Yesterday morning, I stumbled onto a set of You Tube videos. These videos were, “How to Paint a Sunflower in Watercolor”. Here’s the first video:
I sat there, watching, and thought, “I can do that. No, I will!” So, I grabbed my child’s art set, my sketch paper (you know, those large pads of paper that you can get in just about any store), and I started. No, first, I snagged a photo from my prolific photo-taking friend, Melana Hiatt (she takes some of the best photos). Then, I got started.
AND here’s my result. My first painting:
I love it! I made mistakes but they are lessons for what to do next time. I can’t wait to do another one (thinking maybe something about Montana). I loved the freedom of watercolors. You just put some paint on the brush and let the brush do its magic. So, what do you want to do? Don’t let anything stop you. If you love it, it’s art!
So, I’m “THIS CLOSE” to finishing my woman cave (well, as finished as it can be until I can make some looms and such). The last thing I need to do is make some plant hangers so I have room on the desk. I have two skeins of some funky, fuzzy yarn and thought that would be fantastic, macramed into some plant hangers (yes, think 1970’s child here). My problem is this isn’t the strongest yarn. Although the pots aren’t huge and heavy, I don’t want to take the chance of them snapping and raining dirt all over my work. So, while trying to figure that out, I thought, “Well, I’ll just read up on card weaving.” That’s when I stumbled onto Lucets. Take a look at this:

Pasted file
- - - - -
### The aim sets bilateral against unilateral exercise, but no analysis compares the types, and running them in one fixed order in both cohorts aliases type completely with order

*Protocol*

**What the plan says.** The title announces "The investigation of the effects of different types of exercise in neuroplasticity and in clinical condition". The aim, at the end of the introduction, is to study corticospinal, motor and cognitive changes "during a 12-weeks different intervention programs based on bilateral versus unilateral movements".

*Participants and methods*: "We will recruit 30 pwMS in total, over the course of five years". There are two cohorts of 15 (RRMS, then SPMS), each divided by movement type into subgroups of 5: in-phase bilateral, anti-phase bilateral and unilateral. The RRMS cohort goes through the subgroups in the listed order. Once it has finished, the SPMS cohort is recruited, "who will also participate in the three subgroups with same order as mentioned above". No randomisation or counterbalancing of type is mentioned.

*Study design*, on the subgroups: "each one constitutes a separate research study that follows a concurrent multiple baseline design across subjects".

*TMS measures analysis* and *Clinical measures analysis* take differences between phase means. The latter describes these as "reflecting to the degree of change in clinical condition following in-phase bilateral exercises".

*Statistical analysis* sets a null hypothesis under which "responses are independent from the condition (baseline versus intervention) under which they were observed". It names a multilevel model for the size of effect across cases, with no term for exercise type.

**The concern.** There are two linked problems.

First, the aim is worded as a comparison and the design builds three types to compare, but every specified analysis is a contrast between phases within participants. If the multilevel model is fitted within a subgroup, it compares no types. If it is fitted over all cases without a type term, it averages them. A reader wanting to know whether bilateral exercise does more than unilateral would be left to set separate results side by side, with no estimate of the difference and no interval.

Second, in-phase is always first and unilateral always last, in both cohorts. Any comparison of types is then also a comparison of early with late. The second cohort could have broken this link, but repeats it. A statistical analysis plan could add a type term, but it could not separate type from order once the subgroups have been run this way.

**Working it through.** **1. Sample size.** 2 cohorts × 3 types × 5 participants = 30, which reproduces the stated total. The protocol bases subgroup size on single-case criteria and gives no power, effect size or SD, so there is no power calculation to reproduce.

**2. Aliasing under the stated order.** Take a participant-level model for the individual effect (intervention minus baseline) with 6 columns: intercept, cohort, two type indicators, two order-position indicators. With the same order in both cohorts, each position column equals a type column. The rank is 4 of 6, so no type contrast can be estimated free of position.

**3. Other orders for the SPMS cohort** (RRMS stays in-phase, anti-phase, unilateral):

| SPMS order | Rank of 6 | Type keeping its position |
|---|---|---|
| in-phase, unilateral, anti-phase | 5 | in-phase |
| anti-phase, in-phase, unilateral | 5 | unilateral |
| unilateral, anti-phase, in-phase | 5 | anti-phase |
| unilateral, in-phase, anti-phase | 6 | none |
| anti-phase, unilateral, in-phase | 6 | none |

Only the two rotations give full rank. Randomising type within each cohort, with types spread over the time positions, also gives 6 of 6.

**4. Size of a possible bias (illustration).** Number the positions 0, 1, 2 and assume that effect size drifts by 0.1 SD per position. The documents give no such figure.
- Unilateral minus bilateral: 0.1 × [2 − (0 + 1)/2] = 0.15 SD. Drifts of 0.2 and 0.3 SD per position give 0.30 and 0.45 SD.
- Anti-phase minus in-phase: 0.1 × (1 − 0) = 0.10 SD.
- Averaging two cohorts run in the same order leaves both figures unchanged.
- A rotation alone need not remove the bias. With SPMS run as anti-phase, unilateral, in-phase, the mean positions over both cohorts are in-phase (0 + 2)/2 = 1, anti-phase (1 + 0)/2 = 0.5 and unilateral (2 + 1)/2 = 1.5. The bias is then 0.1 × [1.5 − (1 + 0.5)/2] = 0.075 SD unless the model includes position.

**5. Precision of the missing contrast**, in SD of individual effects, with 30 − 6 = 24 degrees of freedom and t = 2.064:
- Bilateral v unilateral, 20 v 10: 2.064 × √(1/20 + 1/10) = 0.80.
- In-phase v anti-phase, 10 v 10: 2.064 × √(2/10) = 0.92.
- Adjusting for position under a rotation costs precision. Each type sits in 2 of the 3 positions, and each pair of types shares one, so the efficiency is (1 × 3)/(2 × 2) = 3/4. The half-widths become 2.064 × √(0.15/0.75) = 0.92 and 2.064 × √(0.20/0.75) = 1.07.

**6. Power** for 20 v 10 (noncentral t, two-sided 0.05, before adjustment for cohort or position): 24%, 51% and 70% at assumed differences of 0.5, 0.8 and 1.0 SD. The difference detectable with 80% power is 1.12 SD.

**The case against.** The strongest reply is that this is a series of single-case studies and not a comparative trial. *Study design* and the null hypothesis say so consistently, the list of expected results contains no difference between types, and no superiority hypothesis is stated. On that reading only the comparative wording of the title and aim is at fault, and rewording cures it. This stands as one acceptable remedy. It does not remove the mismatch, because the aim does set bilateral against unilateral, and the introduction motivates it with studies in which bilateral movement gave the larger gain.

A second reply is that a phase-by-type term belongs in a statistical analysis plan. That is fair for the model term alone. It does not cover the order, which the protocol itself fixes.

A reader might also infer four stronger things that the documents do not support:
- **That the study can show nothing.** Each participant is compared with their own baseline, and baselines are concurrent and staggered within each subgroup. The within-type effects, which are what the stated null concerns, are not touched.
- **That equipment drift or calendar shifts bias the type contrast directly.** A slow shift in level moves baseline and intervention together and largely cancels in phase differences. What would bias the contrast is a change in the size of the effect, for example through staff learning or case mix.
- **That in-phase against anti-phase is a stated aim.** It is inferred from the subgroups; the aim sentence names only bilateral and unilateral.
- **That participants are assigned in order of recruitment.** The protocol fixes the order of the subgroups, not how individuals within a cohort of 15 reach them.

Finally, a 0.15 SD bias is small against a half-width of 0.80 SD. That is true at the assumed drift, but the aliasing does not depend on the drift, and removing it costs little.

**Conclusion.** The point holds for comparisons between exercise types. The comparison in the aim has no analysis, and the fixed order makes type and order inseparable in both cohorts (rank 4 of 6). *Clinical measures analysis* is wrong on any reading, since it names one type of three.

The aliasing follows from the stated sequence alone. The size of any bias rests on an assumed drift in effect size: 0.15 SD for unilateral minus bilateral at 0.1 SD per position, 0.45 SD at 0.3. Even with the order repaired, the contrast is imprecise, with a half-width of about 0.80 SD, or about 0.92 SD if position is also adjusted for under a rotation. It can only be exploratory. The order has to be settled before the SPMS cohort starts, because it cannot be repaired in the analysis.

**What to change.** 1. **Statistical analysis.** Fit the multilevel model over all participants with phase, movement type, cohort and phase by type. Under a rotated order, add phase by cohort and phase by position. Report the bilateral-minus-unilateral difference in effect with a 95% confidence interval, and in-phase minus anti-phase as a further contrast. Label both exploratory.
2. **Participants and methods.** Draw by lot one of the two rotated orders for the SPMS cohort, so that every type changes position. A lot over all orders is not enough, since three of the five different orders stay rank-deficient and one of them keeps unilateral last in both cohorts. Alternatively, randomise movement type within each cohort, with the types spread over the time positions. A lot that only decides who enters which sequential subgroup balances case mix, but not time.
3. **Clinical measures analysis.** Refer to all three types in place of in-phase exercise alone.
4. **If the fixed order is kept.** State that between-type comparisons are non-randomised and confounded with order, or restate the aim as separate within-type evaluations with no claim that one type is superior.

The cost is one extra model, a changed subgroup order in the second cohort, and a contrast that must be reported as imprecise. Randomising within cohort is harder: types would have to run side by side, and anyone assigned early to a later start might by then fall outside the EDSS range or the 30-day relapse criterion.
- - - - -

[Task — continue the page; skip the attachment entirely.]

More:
That tool … aside from the sanding, I could whip one of those up really quick. What do you think about making cordage with that, THEN macrameing that into a plant hanger?
Then, I have a friend. She scares me sometimes. I hadn’t posted anything about lucets at all yesterday. That’s when she posts this:
Of course, I don’t speak (nor read) Danish but did a search for “flettehjul”.
That’s when this page pops up (with a lucet on it)!
It’s all about cordage!
And, here’s how to use that handy little gadget:
I found this pattern for making the lucet forks:
All I have to say is, thank goodness I’m not doing this to make money! They are ugly but they work! I used a Rotozip (because I couldn’t find the blades to my scroll saw) and boy oh boy, does that thing like to go everywhere! But they are sanded and I’m finally making my cordage. So, perhaps some time tomorrow, I can make my plant hangers?
So, I’m on a major tangent (as I stated in my last post). The majority of wood carvings I have seen either employ hand drawing the designs onto wood (I’m not that good) or buying special transparent adhesive papers to just carve through. I figured there had to be a simpler (and more cost effective way) to transfer an image onto wood. So, I’ve been searching and found two options that may work.
This first one is for transferring inkjet printed images onto wood (and leaving it) as art. This one is the most cost efficient, if it would work for me (but I can see this being awesome for painted signs, artwork, putting onto furniture, etc.):
This second one, she is using for pyromancy (wood burning) but could be fantastic for power carving also! I just have to make sure (with both of these methods) that the wood is sanded smooth.